In Gilroy’s script, a U.S. diplomat (Hamm) flees Lebanon in 1972 after a tragic incident at his home. Ten years later, he is called back to war-torn Beirut by a CIA operative (Pike) to help negotiate the rescue of a friend he left behind.
After considering their options, the filmmakers decided to shoot in Tangier, Morocco. That decision caused a minor stir on Twitter, which subsequently got the attention of The New York Times.
The trailer for the Bleecker Street release has been viewed more than five million times on YouTube, launching its own hashtag calling for a boycott of the movie. So what’s the controversy? For starters, neither Hamm nor Pike, the top-billed actors, is Lebanese. And Morocco, according to maps, isn’t Lebanon.
“We cast [Hamm] because he really felt like a good fit for this guy, Mason Skiles,” says Anderson. “Based on what Jon has done in the past, [like] ‘Mad Men’…there’s a kind of intelligent world-weariness to the guy, there’s a kind of brokenness to him; the recovering from the trauma from his past; a guy who is kind of a little cynical, with a dry sense of humor, that’s Jon.”
Anderson adds, “We needed [someone] like Jon, who could bring that plausibility. You buy him as a member of the diplomatic corps, as a kind of negotiator, a talker… Jon has a lot of the attributes [to play] a guy who is just down on his luck…and given one more opportunity to pull himself up.”
And what about filming in Tangier, as opposed to Beirut? Gilroy told The Times, “Lebanon today is so sleek and modern and so put together. It doesn’t provide the sort of skeleton that we need for an art department to create the kind of destruction that there was in 1982.”
Anderson echoes that sentiment, “We really wanted to just make it look like we were really there…the patina of dust...that kind of special light that that place has… We wanted to make it feel very sort of grounded and real and a little dirty.”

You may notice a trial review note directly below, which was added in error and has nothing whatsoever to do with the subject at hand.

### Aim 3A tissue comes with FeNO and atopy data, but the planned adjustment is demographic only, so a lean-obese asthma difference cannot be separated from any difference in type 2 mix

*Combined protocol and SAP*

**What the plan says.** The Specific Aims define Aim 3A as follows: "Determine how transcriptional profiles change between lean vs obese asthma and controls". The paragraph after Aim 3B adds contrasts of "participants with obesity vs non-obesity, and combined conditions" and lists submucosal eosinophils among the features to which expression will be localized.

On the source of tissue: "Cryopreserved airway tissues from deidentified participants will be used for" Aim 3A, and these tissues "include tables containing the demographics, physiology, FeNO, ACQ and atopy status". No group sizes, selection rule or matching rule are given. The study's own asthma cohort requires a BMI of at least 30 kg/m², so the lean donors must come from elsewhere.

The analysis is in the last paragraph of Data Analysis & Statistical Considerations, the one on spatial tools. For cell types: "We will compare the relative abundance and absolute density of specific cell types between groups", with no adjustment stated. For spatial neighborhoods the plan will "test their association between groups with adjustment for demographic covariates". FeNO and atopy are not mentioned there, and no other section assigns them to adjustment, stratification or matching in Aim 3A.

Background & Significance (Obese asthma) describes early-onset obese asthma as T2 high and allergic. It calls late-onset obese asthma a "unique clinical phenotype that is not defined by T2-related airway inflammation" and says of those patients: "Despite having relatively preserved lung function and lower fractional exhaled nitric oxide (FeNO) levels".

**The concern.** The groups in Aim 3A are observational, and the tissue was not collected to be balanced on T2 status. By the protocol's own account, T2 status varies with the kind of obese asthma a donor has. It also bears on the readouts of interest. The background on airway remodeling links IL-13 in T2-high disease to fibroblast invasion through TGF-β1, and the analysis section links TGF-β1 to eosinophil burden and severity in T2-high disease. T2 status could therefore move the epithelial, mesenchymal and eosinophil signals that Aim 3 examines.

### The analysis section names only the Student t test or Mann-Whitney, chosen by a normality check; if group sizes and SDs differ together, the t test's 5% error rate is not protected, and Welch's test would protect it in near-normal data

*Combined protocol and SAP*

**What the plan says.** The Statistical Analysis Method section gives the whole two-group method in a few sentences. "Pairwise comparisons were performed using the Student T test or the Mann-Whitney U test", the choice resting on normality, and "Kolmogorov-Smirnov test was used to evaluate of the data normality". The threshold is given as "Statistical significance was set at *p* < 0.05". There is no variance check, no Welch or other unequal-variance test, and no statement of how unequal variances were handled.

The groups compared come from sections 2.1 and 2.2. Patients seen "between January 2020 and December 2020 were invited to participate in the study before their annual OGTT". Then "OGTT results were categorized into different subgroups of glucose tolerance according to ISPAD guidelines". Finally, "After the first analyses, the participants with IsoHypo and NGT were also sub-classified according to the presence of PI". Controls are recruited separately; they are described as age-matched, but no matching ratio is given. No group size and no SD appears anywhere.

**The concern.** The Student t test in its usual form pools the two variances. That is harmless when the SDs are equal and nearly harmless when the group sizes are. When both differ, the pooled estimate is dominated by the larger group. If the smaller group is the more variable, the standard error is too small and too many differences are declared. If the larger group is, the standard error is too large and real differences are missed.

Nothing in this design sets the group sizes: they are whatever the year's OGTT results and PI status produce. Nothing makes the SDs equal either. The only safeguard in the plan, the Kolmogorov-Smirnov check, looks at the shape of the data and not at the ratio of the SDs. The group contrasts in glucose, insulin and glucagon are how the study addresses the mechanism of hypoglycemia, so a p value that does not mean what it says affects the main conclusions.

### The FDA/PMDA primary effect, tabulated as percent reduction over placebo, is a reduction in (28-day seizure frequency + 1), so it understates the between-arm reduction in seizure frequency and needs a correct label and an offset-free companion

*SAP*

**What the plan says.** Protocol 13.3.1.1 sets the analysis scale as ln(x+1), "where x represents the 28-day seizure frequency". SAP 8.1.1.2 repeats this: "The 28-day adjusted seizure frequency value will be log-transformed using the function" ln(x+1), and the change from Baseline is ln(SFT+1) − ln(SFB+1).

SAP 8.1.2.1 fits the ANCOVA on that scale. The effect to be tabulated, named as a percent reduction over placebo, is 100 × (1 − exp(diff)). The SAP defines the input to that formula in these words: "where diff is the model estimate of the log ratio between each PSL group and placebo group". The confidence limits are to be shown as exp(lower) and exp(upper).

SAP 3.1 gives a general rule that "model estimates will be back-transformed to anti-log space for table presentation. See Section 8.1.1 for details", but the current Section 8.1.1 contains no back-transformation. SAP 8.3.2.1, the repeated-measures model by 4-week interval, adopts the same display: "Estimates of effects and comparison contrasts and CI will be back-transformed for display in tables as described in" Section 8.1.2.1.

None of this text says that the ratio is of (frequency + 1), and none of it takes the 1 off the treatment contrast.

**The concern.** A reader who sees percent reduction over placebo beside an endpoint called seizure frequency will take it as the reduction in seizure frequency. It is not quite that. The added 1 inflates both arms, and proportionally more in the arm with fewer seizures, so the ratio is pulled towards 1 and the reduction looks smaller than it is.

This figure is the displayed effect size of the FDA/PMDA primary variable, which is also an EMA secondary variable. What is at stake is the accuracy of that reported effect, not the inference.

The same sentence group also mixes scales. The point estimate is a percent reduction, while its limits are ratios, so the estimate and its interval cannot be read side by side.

“We did a lot of research…looking at old documentaries from that era and photographs, and there are a lot of visual moments in the movie that we pulled literally right from some of the classic photographs from that war—like there’s one image of these kids playing on this abandoned artillery gun on the mountains around Beirut… We looked for locations and places that evoked what we considered to be what it must’ve been like back then.”
Critics have voiced other complaints as well, such as the fact that Beirut depicts the Middle East as a violent place. Lebanese writer Nasri Atallah told The Times that while he doesn’t want films to downplay the violence of his country’s civil war, what he saw in the plotline of the Beirut trailer “does not appear to make efforts to dissect the time’s political complexities.”
Even the title of the film, Beirut, has come under siege. Philippe Aractingi, a Lebanese director, told The Times that “Gilroy’s use of the name Beirut to signify danger in the American mind [is] offensive and so stereotypical.” If the name of your city does in fact signify danger in people’s minds, that’s probably an issue to take up with your chamber of commerce or your tourism board.
But whether the criticism will affect audiences’ decision to turn out for Beirut on April 11remains to be seen. For filmmakers considering telling similar stories, using non-local actors and shooting in stand-in locations, Beirut’s opening-weekend box-office numbers will certainly be worth watching.